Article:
Although Sammy does not articulate a theory of art in The Fablemans – he is not as intellectually precocious a character as Stephen Dedalus – the movies he makes suggest his ability to transcend his own personal experience, as in the WW II movie in which he employs his Boy Scout troop to play the role of a doomed brigade. Significantly, Sammy is absent from the movie he makes about senior skip day; as much as a means for achieving personal expression, the quasi-professional movie camera he borrows from his girlfriend’s father becomes a tool that allows him to distance himself from the scene of his artistic making and become, like Stephen’s God-like artist, an impersonal figure. In a sense, the independence that Sammy gains as an artist comes at the expense of the classmates whom he objectifies by means of the camera’s lens, a fact that is intuited by the class jock who, despite being celebrated in the film, berates Sammy for indulging in a willful artistic fantasy that does not accord with reality despite its ostensible verisimilitude. (His criticism might well be applied to a good deal of Spielberg’s own work.)
Earlier I suggested that the film intimates that Sammy’s “artistic” sensibilities derive from his mother, but the objectifying aspect of his artistry might actually be connected to his emotionally distant, analytically minded father. Here we might recall that in the diary entries that conclude A Portrait Stephen invokes an “Old father, old artificer” – presumably not Stephen’s actual father but rather the spiritual father of his namesake, Daedalus, the crafty fabricator of the labyrinth. Such artistic craftiness is self-reflexively at work throughout The Fabelmans, including in the episode involving the camping trip footage; as with the train crash movie and its hard-to-miss allusion to one of the most famous early works of cinema, the filmic scenario involving Sammy’s unhappy discovery of his mother’s betrayal echoes an earlier movie: Antonioni’s 1966 Blow-up, in which a fashion photographer comes to believe that he has inadvertently photographed a murder in a London park. (Blow-up inspired Francis Ford Coppola’s The Conversation as well as Brian De Palma’s Blow Out, both of which replace the medium of photography with recorded audio.) What would seem to be among the most authentically raw moments of Sammy’s early filmmaking career invites a deconstructive reading of The Fabelmans, whereby the film’s mimesis references only other cinematic (and in the case of Hamlet, theatrical) representations. Spielberg’s films often possess a self-referential character that emphasizes their aesthetic autonomy. For example, as much as Close Encounters of the Third Kind is about the arrival of extraterrestrials on earth, it is also about the making of a movie of the event, a point emphasized by the casting of the great French director François Truffaut as the lead scientist at the landing site: an audacious choice that sacrifices realism for allegory. Notably, Truffaut himself made a movie about the making of a movie, La Nuit Américaine, four years before Close Encounters hit the screens.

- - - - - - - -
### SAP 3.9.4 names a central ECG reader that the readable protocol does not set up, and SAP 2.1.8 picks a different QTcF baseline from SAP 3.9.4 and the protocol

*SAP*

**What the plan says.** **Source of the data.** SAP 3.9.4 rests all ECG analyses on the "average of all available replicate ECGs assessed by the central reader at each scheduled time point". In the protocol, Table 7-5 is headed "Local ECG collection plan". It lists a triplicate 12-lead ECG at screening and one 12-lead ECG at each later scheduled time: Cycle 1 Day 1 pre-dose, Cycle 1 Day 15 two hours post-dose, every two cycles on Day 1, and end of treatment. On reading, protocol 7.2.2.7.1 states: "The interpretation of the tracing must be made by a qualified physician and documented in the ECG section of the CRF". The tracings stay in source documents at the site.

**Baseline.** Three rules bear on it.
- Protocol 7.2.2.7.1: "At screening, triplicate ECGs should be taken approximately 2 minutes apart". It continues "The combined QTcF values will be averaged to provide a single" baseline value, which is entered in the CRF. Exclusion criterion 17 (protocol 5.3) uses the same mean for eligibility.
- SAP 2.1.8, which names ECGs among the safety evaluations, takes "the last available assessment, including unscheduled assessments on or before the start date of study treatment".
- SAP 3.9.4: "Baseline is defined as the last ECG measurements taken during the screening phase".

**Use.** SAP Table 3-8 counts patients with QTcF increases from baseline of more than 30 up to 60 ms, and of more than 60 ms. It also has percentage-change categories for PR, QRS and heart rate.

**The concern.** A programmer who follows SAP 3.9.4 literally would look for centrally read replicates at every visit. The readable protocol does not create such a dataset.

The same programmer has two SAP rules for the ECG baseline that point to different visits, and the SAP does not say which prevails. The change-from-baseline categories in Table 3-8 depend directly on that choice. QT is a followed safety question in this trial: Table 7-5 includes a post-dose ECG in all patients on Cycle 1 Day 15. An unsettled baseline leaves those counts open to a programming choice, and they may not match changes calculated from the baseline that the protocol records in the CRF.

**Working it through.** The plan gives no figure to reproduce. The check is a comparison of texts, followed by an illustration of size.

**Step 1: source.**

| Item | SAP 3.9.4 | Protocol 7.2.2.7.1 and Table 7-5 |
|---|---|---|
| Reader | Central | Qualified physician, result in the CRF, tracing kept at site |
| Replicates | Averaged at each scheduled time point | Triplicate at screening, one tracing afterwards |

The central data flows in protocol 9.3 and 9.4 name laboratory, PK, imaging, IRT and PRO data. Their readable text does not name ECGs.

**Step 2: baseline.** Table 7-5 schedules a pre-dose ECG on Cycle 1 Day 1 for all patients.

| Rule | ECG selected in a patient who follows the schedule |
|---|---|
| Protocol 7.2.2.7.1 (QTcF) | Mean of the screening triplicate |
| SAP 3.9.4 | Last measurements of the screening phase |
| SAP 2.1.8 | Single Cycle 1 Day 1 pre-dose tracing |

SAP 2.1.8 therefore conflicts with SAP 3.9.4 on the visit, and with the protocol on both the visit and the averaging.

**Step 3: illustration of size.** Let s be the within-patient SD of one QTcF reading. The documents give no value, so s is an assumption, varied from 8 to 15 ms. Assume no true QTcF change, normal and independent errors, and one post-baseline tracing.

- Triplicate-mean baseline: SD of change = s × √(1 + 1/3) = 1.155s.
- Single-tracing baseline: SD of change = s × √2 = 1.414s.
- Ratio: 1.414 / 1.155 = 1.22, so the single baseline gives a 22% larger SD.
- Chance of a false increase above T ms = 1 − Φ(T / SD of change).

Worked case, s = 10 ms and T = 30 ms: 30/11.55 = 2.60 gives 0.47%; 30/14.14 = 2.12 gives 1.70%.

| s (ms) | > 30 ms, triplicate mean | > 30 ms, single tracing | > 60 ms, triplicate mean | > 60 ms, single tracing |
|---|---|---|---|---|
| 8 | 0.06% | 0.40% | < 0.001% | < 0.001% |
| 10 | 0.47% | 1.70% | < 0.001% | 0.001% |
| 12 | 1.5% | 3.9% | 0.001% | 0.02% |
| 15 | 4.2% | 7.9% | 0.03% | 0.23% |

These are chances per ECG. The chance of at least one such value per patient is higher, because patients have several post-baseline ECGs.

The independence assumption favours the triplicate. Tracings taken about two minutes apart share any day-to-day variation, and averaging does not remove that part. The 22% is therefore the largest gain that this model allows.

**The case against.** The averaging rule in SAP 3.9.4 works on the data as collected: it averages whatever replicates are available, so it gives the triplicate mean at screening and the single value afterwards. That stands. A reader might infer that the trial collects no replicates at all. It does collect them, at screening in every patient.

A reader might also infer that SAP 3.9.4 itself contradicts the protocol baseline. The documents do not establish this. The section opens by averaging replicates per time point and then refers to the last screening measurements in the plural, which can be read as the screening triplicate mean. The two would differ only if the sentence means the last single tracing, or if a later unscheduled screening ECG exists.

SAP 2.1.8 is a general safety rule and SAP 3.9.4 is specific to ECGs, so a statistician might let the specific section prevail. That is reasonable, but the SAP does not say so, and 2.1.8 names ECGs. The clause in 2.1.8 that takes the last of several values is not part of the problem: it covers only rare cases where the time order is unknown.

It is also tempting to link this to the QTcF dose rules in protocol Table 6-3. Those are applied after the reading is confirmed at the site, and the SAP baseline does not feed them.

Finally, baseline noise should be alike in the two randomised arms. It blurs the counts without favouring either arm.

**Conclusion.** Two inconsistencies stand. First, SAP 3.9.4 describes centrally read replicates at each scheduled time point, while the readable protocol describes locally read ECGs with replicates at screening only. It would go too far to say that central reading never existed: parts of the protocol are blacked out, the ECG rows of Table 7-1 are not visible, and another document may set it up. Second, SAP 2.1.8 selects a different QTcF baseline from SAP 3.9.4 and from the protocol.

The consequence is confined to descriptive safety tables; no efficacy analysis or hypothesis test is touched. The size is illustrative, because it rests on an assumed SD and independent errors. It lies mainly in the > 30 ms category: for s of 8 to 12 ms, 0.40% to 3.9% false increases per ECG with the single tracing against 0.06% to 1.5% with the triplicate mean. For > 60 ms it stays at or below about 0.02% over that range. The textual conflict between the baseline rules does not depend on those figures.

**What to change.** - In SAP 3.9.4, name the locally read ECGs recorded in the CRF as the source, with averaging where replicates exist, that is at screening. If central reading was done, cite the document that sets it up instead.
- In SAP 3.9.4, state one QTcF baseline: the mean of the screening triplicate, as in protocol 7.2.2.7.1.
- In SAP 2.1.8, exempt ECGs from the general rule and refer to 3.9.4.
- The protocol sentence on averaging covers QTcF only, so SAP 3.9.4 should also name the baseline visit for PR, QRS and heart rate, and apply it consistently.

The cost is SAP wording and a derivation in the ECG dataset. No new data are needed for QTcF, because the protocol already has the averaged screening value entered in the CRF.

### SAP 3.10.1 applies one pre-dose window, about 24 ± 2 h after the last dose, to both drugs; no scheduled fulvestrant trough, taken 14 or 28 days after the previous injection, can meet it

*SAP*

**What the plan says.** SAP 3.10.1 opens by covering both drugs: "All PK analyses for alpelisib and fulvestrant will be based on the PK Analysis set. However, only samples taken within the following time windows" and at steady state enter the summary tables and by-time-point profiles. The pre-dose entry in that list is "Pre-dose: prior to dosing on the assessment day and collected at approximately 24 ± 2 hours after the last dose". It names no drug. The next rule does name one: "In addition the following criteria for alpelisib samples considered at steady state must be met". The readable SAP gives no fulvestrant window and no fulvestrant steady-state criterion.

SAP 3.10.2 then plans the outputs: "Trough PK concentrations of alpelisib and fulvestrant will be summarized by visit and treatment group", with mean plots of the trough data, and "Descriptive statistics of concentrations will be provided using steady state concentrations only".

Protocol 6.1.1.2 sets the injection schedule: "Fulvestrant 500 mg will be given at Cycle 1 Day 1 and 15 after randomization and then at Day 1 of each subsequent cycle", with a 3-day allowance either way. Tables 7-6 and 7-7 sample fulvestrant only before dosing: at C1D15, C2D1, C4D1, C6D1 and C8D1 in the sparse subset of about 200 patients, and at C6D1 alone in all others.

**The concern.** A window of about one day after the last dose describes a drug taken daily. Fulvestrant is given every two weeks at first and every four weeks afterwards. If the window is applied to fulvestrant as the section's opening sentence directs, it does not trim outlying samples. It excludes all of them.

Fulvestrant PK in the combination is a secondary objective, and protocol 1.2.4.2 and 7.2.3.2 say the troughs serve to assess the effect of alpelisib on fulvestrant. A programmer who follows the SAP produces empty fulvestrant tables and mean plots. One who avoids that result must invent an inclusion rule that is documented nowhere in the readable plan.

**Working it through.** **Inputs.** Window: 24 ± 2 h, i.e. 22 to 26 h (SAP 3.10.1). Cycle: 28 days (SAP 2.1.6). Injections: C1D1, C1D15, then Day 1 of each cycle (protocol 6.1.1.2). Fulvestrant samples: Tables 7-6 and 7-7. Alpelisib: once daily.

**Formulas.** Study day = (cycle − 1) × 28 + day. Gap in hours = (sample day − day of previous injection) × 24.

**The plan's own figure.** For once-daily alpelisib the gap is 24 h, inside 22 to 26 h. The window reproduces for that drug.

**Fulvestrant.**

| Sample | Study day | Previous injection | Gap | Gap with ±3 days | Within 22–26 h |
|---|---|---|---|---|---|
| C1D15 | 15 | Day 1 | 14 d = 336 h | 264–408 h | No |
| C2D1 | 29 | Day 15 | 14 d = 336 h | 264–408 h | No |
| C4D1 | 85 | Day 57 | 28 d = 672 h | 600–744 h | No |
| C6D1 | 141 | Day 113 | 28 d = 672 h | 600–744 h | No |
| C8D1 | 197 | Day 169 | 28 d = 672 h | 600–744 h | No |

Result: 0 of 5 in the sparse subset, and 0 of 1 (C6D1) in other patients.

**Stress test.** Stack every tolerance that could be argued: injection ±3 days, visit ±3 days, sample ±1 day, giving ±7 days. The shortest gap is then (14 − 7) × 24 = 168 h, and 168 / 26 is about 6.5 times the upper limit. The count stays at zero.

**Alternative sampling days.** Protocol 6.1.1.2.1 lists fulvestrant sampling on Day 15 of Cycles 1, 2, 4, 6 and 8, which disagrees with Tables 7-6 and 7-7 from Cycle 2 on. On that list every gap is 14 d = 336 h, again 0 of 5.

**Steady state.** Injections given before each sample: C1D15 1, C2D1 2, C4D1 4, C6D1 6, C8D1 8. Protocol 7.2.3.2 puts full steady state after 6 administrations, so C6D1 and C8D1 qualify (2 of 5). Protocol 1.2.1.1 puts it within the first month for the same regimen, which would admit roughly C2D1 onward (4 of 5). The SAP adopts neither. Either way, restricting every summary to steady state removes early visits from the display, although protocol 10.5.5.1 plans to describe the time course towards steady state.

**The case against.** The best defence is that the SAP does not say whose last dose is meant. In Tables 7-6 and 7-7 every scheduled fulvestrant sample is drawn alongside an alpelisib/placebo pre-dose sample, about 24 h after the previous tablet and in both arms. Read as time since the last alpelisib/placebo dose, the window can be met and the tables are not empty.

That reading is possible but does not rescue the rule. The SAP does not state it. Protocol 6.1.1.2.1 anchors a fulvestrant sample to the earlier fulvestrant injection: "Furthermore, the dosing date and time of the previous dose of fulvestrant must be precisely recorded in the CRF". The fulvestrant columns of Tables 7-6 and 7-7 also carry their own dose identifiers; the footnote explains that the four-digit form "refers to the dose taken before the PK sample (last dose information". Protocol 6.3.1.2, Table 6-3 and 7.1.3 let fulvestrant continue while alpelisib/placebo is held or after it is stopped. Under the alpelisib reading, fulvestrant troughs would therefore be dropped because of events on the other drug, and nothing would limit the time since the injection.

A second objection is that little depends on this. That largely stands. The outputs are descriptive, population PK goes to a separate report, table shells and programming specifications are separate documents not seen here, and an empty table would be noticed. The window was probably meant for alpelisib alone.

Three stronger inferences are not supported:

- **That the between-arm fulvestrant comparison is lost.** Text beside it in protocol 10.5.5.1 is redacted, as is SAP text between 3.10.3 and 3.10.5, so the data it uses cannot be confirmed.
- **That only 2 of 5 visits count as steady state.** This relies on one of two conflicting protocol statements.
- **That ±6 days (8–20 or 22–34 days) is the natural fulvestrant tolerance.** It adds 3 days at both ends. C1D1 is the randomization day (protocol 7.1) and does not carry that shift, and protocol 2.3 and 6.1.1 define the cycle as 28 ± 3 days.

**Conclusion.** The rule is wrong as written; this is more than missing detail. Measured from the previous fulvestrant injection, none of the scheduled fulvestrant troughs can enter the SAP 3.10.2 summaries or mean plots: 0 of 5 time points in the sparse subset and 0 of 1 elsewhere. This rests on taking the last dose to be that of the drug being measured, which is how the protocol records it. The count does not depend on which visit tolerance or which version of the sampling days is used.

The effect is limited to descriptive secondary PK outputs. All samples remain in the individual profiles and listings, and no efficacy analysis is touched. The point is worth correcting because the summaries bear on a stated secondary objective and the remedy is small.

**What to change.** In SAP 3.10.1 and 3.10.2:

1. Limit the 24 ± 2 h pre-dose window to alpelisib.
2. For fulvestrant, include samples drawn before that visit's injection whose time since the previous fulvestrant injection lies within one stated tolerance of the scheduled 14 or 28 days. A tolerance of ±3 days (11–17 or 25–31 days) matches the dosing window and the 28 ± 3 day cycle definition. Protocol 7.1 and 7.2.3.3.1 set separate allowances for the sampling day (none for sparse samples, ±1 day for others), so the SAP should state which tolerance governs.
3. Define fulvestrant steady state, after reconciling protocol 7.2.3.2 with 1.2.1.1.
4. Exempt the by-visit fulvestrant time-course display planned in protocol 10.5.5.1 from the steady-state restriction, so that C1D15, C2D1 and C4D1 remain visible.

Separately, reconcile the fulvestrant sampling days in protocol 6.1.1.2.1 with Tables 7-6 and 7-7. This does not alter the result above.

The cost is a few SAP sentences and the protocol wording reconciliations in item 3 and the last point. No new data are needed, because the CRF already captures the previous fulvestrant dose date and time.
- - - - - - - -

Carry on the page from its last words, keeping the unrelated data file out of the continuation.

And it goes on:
The Fabelmans invites the viewer well-versed in Spielberg’s oeuvre to discover in Sammy’s early filmmaking efforts visual motifs and scenarios that appear throughout Spielberg’s films: a frightening puppet that comes out of the closet in a horror film Sammy makes with his sisters anticipates the scenes involving the hiding of the alien in E.T. The Extra-Terrestrial; the amateurish battle scenes acted out by his Scout troop looks forward to the more elaborate – and realistic – combat of Saving Private Ryan; and even the ethereal scene of Sammy’s mother dancing in the dark backlit by car headlights recalls the atmospheric ending of Close Encounters of the Third Kind, and thus emphasizes Mitzi’s otherworldly nature. (The plot arc of The Fabelmans, in which the more psychologically intense partner in a marriage abandons their spouse and ends up with someone ultimately more compatible echoes that of Close Encounters, which, like The Fabelmans, includes tense family dinner scenes.)